October 1, 2008

Protein-Cholesterol Interactions Studied

U.S. biophysicists say they have clarified the mysterious interaction between cholesterol and the brain's neurotransmitter receptors.

University of Pennsylvania scientists said they have provided a new model of behavior for the nicotinic acetylcholine receptor, a well studied protein involved in inflammation, Alzheimer's disease, Parkinson's disease, schizophrenia, epilepsy, the effect of general anesthetics and addiction to alcohol, nicotine and cocaine.

As a result of the study, scientists now theorize drugs binding to the receptor not only interact with amino acids, but also cholesterol located within the protein.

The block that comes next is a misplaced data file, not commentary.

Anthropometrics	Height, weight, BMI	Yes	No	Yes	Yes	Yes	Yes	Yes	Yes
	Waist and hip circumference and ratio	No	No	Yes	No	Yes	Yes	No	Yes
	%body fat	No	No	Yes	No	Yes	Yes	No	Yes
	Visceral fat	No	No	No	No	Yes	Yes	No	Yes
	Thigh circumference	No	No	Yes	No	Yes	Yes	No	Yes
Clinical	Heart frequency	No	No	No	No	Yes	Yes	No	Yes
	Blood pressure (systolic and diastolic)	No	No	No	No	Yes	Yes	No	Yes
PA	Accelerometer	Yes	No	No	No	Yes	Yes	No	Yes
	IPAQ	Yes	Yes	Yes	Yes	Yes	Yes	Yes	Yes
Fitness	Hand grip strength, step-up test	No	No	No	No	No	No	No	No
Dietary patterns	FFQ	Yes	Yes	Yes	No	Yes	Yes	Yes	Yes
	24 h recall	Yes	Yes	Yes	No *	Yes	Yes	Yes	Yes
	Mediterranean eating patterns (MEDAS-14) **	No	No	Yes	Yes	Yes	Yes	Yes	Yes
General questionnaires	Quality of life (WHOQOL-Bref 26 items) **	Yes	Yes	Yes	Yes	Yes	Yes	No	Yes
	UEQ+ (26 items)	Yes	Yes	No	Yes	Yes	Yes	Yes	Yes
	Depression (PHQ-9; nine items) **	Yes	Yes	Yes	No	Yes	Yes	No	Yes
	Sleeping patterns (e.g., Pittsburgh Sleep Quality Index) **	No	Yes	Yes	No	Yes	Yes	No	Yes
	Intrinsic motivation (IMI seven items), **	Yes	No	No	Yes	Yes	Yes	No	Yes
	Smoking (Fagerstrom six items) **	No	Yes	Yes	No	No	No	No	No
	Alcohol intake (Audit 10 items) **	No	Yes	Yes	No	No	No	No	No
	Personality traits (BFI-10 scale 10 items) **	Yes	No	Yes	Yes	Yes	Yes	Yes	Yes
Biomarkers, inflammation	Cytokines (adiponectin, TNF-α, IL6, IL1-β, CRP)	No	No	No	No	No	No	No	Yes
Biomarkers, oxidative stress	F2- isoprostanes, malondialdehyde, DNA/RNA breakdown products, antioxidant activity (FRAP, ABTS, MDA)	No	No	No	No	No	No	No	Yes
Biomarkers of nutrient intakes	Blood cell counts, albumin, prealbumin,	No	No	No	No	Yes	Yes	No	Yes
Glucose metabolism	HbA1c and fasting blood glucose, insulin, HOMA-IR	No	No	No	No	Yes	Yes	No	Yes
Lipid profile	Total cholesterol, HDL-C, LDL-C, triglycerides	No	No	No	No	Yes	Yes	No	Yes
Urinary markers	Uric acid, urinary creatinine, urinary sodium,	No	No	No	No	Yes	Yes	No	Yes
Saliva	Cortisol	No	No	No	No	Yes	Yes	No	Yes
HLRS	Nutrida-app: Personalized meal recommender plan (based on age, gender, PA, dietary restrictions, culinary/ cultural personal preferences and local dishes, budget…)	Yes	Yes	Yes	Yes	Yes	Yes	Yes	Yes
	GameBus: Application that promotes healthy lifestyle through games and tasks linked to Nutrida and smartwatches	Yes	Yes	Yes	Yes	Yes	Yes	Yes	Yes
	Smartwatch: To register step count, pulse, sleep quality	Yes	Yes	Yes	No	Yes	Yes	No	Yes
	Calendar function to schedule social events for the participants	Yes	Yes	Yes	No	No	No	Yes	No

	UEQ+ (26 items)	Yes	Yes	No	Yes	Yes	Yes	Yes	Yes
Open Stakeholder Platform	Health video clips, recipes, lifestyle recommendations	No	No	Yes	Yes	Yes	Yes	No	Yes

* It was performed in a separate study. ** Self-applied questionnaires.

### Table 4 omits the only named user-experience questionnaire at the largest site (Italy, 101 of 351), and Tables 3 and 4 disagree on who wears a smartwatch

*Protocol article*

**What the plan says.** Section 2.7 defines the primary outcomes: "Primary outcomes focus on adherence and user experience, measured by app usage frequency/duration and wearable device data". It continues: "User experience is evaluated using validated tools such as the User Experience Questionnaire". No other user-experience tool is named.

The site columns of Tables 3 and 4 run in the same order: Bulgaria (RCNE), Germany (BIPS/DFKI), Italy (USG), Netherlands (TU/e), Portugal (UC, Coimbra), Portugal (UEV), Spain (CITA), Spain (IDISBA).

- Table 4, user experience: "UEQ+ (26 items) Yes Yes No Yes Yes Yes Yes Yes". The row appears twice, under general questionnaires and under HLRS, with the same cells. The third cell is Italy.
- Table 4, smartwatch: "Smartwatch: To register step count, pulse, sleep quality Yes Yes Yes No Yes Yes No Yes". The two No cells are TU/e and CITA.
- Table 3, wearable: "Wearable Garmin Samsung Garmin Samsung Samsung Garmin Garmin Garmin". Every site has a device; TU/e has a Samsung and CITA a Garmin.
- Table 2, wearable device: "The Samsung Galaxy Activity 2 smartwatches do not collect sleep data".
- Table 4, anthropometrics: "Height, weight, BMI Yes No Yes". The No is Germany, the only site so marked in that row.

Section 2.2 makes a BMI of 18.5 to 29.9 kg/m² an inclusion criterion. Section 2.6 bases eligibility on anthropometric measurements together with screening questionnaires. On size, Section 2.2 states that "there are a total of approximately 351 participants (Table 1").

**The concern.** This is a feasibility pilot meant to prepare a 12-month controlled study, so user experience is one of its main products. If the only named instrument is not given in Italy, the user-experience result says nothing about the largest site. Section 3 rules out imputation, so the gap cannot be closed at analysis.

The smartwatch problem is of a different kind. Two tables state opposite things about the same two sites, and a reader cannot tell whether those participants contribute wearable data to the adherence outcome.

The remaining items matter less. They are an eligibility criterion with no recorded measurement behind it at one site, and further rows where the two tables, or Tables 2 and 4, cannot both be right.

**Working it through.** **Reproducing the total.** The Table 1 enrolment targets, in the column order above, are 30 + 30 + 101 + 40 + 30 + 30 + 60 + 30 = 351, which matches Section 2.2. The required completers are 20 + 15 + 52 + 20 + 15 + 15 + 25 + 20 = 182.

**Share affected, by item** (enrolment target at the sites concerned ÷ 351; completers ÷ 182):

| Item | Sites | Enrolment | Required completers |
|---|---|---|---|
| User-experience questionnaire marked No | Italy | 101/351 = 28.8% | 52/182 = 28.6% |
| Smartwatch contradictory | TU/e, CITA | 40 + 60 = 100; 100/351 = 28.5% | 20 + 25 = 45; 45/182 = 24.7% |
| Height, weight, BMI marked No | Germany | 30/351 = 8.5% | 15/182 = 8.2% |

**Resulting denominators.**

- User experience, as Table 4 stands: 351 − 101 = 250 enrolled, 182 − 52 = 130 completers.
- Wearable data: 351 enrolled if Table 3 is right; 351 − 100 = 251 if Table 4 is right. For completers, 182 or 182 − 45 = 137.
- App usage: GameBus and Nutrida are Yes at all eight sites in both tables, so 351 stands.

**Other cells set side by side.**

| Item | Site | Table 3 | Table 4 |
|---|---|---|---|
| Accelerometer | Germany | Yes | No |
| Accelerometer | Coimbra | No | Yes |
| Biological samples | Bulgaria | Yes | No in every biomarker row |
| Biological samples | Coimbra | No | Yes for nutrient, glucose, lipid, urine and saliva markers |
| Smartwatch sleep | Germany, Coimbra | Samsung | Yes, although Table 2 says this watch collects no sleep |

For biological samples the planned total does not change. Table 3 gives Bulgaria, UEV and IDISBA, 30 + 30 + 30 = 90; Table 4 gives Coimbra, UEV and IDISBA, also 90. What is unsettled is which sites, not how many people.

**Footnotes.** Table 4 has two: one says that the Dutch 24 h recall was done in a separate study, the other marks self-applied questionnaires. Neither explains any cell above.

"The shift in thinking transforms the understanding of this receptor in many ways, from shape and structure to its interaction with its environment and its response to neurotransmitters," the scientists said. "The new model should spark a re-examination of several decades of research on the receptor's structure and function.

The study that included Grace Brannigan, Michael Klein and Jerome Henin of the university's Center for Molecular Modeling; Richard Law of the Lawrence Livermore National Laboratory and Roderic Eckenhoff of the Department of Anesthesiology and Critical Care at the Penn School of Medicine appears in the Proceedings of the National Academy of Sciences.